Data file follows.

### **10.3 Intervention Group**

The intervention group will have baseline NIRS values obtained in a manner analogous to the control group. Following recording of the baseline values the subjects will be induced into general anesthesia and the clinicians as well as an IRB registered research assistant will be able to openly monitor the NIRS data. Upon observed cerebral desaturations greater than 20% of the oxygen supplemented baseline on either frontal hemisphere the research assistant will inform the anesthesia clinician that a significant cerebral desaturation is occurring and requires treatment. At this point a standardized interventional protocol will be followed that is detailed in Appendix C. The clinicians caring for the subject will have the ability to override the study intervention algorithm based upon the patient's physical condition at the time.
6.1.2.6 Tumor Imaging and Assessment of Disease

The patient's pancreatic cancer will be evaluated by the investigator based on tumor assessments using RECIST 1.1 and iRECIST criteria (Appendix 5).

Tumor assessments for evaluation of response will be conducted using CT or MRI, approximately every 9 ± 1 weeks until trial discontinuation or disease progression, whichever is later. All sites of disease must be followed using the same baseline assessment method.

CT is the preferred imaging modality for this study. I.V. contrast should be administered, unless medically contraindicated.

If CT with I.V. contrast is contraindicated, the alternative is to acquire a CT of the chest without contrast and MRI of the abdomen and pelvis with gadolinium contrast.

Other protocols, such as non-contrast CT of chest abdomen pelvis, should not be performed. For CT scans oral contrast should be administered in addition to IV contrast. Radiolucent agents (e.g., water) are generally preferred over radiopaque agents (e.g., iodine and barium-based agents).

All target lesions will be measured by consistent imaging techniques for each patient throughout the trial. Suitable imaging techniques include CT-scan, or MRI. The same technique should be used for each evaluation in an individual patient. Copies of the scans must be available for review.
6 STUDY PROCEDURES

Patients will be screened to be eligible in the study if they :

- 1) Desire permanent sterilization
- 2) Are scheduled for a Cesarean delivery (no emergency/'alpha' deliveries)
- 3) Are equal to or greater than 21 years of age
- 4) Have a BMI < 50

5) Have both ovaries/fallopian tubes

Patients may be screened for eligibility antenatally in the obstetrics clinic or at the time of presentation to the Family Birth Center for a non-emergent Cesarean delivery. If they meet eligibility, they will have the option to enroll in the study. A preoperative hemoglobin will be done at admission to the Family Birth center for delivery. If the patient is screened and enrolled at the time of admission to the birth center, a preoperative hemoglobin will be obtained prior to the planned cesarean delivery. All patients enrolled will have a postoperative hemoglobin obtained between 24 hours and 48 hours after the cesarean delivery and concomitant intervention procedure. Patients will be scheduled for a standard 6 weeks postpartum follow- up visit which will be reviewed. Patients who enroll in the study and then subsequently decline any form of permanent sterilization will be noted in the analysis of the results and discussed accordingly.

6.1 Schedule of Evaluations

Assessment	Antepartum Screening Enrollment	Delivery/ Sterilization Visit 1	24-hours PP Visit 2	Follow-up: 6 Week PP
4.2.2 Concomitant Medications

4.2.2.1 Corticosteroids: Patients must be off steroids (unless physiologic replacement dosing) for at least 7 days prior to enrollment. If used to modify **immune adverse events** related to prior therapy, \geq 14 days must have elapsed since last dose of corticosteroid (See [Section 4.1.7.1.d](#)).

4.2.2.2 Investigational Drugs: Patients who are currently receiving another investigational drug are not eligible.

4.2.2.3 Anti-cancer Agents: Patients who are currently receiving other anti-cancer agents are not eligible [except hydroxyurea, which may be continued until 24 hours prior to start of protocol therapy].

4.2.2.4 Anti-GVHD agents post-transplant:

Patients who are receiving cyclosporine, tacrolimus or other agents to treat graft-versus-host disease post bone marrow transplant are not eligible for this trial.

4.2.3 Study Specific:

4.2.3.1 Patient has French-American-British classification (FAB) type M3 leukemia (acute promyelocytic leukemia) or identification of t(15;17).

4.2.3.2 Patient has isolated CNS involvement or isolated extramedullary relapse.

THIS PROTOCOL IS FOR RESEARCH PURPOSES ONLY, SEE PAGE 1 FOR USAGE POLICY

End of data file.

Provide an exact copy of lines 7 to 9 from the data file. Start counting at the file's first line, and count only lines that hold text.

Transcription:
If CT with I.V. contrast is contraindicated, the alternative is to acquire a CT of the chest without contrast and MRI of the abdomen and pelvis with gadolinium contrast.

Other protocols, such as non-contrast CT of chest abdomen pelvis, should not be performed. For CT scans oral contrast should be administered in addition to IV contrast. Radiolucent agents (e.g., water) are generally preferred over radiopaque agents (e.g., iodine and barium-based agents).

All target lesions will be measured by consistent imaging techniques for each patient throughout the trial. Suitable imaging techniques include CT-scan, or MRI. The same technique should be used for each evaluation in an individual patient. Copies of the scans must be available for review.